Lida Mohtasham and Alexander Auais contributed equally to this work.
Article first published online: 27 APR 2007
Copyright © 2007 Wiley-Liss, Inc.
Volume 42, Issue 6, pages 496–504, June 2007
How to Cite
Mohtasham, L., Auais, A. and Piedimonte, G. (2007), Nerve growth factor mediates steroid-resistant inflammation in respiratory syncytial virus infection. Pediatr. Pulmonol., 42: 496–504. doi: 10.1002/ppul.20607
Some of the findings reported in this paper were presented at the 2005 American Thoracic Society Conference in San Diego, CA.
- Issue published online: 27 APR 2007
- Article first published online: 27 APR 2007
- Manuscript Accepted: 5 MAR 2007
- Manuscript Revised: 27 JAN 2007
- Manuscript Received: 27 OCT 2006
- National Institutes of Health. Grant Number: NHLBI HL-61007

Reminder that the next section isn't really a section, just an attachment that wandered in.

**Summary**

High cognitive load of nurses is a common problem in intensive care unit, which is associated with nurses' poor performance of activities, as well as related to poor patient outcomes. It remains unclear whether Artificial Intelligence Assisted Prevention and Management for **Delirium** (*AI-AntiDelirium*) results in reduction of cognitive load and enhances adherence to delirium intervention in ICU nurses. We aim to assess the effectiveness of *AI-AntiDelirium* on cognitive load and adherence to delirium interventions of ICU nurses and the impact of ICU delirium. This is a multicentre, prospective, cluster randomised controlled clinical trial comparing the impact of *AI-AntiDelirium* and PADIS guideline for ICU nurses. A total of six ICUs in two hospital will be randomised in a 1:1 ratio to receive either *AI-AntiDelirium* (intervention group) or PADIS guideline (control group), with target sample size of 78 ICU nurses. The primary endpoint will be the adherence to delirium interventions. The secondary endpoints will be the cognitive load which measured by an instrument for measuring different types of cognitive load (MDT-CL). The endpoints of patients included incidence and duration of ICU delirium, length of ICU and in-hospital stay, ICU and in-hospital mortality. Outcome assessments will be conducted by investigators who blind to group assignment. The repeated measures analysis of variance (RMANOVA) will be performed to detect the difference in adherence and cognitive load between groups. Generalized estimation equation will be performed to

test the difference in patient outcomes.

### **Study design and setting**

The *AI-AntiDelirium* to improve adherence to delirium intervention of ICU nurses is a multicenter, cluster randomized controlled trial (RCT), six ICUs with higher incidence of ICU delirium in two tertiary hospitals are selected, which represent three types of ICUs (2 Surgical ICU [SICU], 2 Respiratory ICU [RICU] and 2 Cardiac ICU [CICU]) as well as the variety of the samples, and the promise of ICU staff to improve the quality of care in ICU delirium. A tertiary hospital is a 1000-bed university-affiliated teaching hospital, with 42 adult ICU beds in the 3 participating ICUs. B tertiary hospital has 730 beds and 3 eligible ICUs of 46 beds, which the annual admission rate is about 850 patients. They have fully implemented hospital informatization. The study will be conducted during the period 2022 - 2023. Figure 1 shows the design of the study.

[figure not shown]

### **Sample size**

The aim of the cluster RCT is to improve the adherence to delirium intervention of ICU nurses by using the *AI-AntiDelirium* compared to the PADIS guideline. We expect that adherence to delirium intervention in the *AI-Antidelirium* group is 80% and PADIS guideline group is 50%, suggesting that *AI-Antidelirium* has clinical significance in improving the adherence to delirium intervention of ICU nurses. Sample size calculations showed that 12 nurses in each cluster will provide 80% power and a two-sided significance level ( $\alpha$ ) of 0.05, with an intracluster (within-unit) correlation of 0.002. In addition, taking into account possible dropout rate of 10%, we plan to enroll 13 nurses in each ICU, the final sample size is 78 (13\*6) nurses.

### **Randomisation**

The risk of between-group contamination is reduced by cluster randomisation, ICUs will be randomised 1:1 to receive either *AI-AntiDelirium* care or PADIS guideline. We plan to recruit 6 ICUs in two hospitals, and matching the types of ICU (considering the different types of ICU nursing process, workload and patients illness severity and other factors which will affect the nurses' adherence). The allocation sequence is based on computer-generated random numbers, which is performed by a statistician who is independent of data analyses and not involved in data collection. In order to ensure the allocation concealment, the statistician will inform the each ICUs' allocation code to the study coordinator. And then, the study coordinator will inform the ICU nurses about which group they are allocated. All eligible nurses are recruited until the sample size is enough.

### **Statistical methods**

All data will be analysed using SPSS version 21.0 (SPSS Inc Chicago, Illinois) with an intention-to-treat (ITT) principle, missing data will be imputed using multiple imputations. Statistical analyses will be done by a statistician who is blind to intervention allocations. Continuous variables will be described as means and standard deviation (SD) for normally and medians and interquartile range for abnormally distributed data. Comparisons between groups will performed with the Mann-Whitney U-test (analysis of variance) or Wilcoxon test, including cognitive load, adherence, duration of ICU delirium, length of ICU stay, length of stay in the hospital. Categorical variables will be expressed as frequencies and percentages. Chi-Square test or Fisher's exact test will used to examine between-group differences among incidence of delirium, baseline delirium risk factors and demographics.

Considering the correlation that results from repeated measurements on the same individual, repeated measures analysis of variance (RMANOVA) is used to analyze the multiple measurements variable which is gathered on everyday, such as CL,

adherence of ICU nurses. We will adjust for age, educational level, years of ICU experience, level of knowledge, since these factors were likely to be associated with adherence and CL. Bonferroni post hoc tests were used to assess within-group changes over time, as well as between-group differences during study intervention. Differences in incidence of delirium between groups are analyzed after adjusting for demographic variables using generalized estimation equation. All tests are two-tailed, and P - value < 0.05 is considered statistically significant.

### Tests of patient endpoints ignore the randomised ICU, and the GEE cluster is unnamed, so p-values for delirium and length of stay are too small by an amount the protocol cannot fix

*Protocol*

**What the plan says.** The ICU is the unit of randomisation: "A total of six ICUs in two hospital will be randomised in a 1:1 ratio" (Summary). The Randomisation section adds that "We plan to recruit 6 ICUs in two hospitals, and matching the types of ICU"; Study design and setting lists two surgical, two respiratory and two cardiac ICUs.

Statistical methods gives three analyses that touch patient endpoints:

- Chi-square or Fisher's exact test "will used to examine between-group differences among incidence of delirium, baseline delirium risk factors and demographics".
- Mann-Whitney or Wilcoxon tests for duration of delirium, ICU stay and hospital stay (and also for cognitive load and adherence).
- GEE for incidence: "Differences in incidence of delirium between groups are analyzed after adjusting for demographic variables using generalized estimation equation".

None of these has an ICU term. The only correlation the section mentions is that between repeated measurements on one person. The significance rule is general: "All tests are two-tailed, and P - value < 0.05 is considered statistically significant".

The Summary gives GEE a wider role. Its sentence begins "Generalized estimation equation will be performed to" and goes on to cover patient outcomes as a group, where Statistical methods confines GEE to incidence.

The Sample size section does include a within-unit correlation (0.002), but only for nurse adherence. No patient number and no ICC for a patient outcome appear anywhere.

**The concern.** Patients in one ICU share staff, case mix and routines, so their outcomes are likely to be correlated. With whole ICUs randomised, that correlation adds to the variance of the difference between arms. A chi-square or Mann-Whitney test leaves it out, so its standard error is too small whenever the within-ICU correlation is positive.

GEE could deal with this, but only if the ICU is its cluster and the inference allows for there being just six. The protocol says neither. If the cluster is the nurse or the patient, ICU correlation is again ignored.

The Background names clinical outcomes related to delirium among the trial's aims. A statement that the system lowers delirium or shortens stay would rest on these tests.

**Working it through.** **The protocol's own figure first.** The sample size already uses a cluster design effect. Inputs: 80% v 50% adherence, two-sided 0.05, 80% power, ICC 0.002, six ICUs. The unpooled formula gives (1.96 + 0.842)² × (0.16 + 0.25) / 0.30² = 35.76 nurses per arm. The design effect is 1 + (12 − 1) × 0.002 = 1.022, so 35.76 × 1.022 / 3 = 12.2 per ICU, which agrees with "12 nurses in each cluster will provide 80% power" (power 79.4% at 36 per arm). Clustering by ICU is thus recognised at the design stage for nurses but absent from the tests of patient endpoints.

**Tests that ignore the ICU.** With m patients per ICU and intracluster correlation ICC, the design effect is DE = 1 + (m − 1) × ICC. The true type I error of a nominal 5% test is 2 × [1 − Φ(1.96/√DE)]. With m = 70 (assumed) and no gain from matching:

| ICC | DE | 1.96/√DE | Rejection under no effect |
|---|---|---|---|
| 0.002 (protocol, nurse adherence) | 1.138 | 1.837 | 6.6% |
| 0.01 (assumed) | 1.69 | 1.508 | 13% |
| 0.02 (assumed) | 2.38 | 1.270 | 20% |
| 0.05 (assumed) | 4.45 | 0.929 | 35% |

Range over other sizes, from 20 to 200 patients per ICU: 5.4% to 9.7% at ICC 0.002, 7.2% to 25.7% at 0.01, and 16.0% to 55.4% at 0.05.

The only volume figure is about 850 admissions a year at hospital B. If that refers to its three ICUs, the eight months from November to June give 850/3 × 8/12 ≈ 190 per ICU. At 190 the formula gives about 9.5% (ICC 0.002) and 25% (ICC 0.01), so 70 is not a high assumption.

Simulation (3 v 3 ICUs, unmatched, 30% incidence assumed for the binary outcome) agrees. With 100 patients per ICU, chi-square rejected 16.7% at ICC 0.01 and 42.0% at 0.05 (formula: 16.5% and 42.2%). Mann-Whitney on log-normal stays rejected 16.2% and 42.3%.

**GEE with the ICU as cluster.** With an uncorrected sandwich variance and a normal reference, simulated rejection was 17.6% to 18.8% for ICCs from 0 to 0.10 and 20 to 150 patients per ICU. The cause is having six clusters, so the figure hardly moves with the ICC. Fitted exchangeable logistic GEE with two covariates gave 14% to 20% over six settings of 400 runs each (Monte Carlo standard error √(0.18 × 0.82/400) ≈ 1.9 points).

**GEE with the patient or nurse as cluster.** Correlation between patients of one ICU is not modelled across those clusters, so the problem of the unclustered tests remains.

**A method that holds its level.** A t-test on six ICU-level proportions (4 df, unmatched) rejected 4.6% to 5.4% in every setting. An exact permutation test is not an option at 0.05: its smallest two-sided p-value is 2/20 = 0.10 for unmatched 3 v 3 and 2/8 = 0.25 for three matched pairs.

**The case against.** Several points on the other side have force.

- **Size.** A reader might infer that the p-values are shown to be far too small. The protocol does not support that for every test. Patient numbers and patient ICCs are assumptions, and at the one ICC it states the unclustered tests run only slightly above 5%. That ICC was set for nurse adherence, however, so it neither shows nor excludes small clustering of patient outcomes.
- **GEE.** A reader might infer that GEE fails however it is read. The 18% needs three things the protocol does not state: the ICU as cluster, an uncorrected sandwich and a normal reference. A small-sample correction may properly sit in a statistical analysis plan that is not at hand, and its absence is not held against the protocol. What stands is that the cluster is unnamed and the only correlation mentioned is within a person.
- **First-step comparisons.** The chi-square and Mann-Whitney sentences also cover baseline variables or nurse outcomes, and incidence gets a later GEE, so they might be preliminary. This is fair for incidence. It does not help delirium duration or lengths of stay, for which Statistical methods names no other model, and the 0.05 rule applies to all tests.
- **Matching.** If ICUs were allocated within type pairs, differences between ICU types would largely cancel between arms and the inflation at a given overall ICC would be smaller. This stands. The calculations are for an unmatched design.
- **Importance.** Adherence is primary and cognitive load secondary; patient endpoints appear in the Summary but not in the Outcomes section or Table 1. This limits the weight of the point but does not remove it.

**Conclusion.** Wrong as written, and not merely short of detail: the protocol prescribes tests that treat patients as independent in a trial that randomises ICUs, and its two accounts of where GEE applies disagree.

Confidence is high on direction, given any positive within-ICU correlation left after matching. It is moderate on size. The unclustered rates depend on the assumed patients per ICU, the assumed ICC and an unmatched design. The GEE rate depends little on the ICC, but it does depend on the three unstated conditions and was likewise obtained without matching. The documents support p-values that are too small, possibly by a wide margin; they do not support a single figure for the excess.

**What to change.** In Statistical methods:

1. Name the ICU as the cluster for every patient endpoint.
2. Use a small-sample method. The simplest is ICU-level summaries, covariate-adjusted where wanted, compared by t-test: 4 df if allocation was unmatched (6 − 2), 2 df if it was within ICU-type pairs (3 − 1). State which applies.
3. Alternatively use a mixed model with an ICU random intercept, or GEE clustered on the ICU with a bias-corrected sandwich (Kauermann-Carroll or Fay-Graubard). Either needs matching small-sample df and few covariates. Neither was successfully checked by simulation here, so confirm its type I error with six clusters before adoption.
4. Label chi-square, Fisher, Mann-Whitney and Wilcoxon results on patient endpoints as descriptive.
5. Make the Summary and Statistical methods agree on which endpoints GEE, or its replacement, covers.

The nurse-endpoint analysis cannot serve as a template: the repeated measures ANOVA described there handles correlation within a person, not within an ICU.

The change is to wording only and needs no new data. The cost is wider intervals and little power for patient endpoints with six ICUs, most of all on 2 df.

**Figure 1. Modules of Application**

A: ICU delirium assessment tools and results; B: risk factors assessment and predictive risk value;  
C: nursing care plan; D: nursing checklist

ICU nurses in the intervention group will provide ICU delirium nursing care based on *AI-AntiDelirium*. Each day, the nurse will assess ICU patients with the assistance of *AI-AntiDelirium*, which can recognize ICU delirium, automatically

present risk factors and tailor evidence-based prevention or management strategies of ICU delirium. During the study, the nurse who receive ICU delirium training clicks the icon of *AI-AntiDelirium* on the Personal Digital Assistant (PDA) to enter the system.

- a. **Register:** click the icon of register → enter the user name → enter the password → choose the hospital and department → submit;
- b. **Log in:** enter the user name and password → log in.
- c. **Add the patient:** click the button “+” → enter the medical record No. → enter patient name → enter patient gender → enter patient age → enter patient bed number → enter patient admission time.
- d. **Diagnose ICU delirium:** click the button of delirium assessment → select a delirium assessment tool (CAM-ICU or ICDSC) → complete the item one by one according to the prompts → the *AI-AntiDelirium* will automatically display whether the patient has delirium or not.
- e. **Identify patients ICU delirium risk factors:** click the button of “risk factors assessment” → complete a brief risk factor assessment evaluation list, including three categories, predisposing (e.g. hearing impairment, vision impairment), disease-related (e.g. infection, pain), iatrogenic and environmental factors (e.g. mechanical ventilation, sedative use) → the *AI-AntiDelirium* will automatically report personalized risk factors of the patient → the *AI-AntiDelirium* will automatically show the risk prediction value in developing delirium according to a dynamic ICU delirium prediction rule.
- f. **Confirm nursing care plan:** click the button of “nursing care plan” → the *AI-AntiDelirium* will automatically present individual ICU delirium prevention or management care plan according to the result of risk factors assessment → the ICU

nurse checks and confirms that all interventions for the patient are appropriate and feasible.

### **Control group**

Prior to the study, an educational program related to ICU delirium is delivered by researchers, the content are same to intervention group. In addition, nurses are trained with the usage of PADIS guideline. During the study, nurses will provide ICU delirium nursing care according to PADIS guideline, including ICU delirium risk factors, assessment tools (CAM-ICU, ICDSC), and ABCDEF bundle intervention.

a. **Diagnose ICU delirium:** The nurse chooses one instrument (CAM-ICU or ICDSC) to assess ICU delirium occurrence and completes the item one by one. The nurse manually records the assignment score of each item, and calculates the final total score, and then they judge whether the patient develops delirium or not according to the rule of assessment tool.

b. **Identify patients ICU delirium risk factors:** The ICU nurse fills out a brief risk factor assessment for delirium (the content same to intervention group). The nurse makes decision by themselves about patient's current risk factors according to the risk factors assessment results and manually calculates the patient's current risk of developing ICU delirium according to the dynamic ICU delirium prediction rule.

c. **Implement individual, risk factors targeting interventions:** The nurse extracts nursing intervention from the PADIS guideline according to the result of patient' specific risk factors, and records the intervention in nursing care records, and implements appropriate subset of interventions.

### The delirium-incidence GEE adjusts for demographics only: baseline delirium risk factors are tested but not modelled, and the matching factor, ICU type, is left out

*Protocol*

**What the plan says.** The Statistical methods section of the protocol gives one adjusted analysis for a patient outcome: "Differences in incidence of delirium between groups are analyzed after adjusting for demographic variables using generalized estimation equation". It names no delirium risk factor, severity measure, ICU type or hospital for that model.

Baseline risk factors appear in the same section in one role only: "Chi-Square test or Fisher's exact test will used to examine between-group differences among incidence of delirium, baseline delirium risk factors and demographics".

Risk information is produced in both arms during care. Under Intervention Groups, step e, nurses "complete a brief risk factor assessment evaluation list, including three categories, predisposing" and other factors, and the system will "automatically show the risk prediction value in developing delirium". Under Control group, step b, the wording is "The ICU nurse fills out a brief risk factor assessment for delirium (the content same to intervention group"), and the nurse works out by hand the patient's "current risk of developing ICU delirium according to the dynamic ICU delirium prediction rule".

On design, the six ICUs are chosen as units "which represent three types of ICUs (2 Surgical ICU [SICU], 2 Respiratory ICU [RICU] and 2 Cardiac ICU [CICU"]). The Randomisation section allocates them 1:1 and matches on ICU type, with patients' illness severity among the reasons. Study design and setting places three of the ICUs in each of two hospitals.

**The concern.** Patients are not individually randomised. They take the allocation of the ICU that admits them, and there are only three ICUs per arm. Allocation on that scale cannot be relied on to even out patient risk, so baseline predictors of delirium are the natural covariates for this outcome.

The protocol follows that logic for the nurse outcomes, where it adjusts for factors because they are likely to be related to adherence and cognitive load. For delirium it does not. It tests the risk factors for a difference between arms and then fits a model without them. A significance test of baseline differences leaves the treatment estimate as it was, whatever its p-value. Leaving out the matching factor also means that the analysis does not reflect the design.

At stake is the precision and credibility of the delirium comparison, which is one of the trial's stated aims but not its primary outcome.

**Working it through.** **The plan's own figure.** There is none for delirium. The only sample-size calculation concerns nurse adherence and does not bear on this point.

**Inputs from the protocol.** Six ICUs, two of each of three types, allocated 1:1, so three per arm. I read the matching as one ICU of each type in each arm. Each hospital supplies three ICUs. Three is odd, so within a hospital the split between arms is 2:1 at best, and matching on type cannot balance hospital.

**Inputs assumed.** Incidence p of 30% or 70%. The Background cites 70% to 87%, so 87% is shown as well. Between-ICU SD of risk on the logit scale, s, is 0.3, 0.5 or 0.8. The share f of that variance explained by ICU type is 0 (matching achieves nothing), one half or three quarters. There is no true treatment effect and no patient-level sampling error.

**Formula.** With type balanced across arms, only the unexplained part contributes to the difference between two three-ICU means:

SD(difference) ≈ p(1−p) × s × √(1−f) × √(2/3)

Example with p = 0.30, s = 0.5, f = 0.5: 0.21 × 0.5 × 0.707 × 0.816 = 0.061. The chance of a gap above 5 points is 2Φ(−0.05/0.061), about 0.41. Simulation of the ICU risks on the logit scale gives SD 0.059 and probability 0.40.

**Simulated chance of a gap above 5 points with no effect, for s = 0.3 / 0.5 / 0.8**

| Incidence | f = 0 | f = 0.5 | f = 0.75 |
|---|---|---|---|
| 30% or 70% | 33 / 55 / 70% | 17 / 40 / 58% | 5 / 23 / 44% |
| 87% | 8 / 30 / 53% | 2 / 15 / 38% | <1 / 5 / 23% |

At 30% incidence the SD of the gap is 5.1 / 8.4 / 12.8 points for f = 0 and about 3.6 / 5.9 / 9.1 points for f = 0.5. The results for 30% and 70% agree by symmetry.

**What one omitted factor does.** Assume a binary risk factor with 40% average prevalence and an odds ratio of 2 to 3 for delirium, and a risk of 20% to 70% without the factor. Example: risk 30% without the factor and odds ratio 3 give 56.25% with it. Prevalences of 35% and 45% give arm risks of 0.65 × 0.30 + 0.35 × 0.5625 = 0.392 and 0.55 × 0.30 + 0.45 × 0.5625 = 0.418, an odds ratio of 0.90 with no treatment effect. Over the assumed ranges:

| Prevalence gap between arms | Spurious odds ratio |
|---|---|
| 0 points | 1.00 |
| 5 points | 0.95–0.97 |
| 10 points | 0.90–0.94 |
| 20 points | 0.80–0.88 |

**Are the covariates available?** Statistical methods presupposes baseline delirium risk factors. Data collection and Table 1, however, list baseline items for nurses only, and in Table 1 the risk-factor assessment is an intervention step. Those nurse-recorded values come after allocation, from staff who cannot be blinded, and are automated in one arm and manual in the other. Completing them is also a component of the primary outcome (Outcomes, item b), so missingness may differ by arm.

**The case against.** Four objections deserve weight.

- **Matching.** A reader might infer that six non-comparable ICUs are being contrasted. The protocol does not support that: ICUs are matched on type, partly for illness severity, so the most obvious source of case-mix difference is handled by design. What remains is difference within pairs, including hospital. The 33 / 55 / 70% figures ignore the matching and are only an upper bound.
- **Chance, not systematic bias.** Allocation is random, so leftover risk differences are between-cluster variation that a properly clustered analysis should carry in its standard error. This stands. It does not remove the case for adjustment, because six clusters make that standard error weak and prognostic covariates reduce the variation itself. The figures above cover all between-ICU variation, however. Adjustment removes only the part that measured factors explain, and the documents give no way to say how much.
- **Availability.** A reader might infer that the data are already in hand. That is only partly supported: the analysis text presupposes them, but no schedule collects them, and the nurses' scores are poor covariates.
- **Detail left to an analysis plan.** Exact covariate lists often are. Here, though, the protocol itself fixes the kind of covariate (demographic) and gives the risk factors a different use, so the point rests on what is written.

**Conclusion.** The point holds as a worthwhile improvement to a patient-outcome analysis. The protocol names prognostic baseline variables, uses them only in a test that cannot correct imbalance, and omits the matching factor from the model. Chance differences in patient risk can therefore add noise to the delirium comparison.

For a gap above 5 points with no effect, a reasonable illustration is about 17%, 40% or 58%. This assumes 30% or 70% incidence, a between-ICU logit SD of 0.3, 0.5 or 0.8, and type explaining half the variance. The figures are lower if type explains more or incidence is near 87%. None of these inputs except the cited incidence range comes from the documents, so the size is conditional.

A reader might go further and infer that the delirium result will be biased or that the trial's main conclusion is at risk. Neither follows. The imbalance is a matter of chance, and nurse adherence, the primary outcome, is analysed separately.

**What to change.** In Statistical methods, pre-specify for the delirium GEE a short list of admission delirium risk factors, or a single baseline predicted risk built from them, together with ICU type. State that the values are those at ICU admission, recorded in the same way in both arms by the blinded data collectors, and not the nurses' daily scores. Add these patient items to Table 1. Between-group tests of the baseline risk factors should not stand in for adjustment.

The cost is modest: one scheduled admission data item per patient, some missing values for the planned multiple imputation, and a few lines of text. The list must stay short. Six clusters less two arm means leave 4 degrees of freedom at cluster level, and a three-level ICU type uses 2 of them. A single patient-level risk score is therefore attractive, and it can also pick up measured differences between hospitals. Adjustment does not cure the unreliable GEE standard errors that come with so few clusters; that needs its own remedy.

Neurotrophic factors and receptors are upregulated in the respiratory tract of humans and rodents infected by the respiratory syncytial virus, leading to airway inflammation and hyperreactivity. The contribution of neurotrophic pathways to the recruitment of immuno-inflammatory cells and their response to anti-inflammatory therapy remains unclear. We sought to determine whether selective nerve growth factor inhibition prevents the immuno-inflammatory response against infection, and explored the effect of inhaled corticosteroids on virus-induced neurotrophic upregulation and the consequent recruitment of immuno-inflammatory cells into the airways. We tried to inhibit the recruitment of lymphocytes and monocytes into the airways of infected weanling rats using immunologic inhibition of nerve growth factor with a specific blocking antibody, or chemical inhibition of receptor tyrosine kinase with K252a. The anti-inflammatory activity of inhaled corticosteroids was studied in infected rats treated with budesonide, fluticasone, or vehicle. Immunological or chemical inhibition of nerve growth factor or its high-affinity receptor tyrosine kinase pathway inhibited the recruitment of inflammatory cells triggered by nociceptive irritation of infected rat airways, thereby reducing local and systemic immuno-inflammatory responses against the virus. Neurotrophic upregulation in infected airways was not affected by inhaled corticosteroids. As a logical consequence, these commonly used drugs were also unable to stop the recruitment of immune and inflammatory effector cells into infected airways. Overexpression of neurotrophic factors and receptors in airways infected by respiratory syncytial virus is critical for the development of airway inflammation and hyperreactivity, which is resistant to the anti-inflammatory effect of inhaled corticosteroids. Pediatr Pulmonol. 2007; 42:496–504. © 2007 Wiley-Liss, Inc.